Helen, a retired middle school special education teacher, and Andrew, an attorney, made their move from Westport, Connecticut to the White Lake area because they enjoyed the community. They say they enjoy the safe atmosphere and feel lucky to be here.Ԕ
Long active in Westport Republican Party politics, Fink, 62, served as town attorney under former First Selectman Joseph Arcudi from 1993 to 1997. He served on the Representative Town Meeting (RTM) from 1979 to 1981 and was chair of the Recreation Commission from 1981 to 1985.
An unsuccessful candidate for a seat on the RTM in 2001, Fink and his wife lived in Westport for 25 years before returning to Michigan. He was also active in Rotary, the Sister Cities group and Westport soccer. Their children Karl and Barbara are Staples High School grads.
Fink was born in Ypsilanti, Mich., and is a son of the late Ypsilanti judge and lawyer Robert V. Fink who died last year at the age of 88. Both of Finks brothers Karl and Jim are attorneys. Karl served as a judge in MichiganҒs 14th District Court at the same time as his father.
Update (7/30/03): Fink messages from Whitehall that WestportNow readers are invited to visit his Web site, afinchnest.com.
Sunday, July 27, 2003
Saturday, July 26, 2003
Sunday’s New York Times Connecticut section spotlights the circulation war between The Advocate of Norwalk/Stamford and The Hour of Norwalk (See WestportNow June 20, 2003).
The story quotes one Hour staffer as saying his newspaper and the area it serves—Norwalk, Westport, Wilton, and Weston—is the only barrier to The Advocate’s domination of lower Fairfield County.
“We’re the only other player here, and the towns we cover are the chunk they’d really like to have,” said Thomas Connors.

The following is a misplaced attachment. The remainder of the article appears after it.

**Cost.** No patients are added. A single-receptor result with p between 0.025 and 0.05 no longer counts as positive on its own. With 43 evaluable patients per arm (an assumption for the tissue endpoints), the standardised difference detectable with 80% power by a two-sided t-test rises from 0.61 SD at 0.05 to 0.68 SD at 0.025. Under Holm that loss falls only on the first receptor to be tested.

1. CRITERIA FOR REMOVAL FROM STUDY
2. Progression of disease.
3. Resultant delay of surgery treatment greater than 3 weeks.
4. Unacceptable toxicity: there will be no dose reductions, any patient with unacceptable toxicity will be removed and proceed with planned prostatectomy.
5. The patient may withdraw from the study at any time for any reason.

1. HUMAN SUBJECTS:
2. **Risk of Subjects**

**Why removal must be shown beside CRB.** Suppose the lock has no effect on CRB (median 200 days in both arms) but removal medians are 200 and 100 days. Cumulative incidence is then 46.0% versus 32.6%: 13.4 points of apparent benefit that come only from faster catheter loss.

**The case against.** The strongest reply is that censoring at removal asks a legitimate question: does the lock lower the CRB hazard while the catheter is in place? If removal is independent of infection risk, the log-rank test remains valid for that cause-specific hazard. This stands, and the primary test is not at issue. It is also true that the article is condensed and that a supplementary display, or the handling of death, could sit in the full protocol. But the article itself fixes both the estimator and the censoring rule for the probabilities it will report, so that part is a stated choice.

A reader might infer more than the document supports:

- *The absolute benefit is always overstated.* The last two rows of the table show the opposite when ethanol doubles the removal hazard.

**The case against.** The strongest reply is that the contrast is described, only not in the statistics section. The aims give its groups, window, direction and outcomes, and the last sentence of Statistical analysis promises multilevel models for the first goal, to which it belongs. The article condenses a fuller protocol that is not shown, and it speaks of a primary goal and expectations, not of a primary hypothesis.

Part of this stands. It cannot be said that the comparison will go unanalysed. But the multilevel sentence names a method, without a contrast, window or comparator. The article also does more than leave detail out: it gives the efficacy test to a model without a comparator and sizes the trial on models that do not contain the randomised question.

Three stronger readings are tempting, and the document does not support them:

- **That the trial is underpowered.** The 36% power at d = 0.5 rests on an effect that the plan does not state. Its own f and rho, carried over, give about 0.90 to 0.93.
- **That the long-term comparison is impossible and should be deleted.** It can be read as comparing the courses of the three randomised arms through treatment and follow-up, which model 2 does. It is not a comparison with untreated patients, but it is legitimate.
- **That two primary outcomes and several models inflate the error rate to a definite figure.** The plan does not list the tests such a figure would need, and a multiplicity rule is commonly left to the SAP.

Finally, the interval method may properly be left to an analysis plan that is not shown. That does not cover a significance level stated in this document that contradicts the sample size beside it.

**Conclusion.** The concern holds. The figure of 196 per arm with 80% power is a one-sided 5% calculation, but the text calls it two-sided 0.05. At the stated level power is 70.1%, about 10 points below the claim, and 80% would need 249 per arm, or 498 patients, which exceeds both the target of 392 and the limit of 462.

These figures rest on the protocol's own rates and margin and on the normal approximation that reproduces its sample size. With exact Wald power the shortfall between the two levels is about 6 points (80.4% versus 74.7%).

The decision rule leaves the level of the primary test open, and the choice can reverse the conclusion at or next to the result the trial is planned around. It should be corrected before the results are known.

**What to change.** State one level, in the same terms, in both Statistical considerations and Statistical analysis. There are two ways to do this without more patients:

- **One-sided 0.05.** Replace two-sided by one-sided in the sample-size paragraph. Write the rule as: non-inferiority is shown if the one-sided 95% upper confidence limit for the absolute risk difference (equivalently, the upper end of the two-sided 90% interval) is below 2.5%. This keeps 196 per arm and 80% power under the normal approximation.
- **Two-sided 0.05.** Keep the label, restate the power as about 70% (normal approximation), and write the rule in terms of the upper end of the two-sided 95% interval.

Close readers of The Advocate’s Norwalk edition have seen a subtle but noticeable increase in stories dealing with Westport in recent weeks as the newspaper seeks to expand further north in the county.
The latest came this week with two stories about the effort by a Westport doctor to gain approval for a controversial method of harvesting oysters off Westport’s coast using cages suspended from the surface.
The Advocate did note the story’s nominal Norwalk angle—the doctor is employed at Norwalk Hospital.
Durham Monsma, the publisher of The Advocate, told WestportNow last month that the newspaper for now is concentrating on Norwalk. But Monsma said the possibility of also competing with The Hour for Westport readers was “intriguing.”
While the population of Norwalk dwarfs its surrounding suburban communities, the towns of Westport, Weston and Wilton with their high net worth individuals are highly prized by advertisers. And that certainly is an incentive for any newspaper publisher.
Friday, July 25, 2003
By Gordon Joseloff
It’s often difficult for local newspaper reporters, unless they have been around for a long time or their papers have good files, to put today’s events into historical perspective.
Even more reason, therefore, to credit Jennifer Connic of The Hour of Norwalk for her story today in the newspapers Westport edition headlined “Recall hot topic after 30 years.”
It’s unfortunately not available online but worth tracking down on a newsstand or the library.
The story refers to current talk among some Westport parents about attempting to recall members of the Board of Education because of unhappiness with their recent actions and votes on school starting times and other issues.
Connic looks back at a 30-year-old controversy involving bringing inner city Bridgeport youngsters to Westport as part of what was called Project Concern.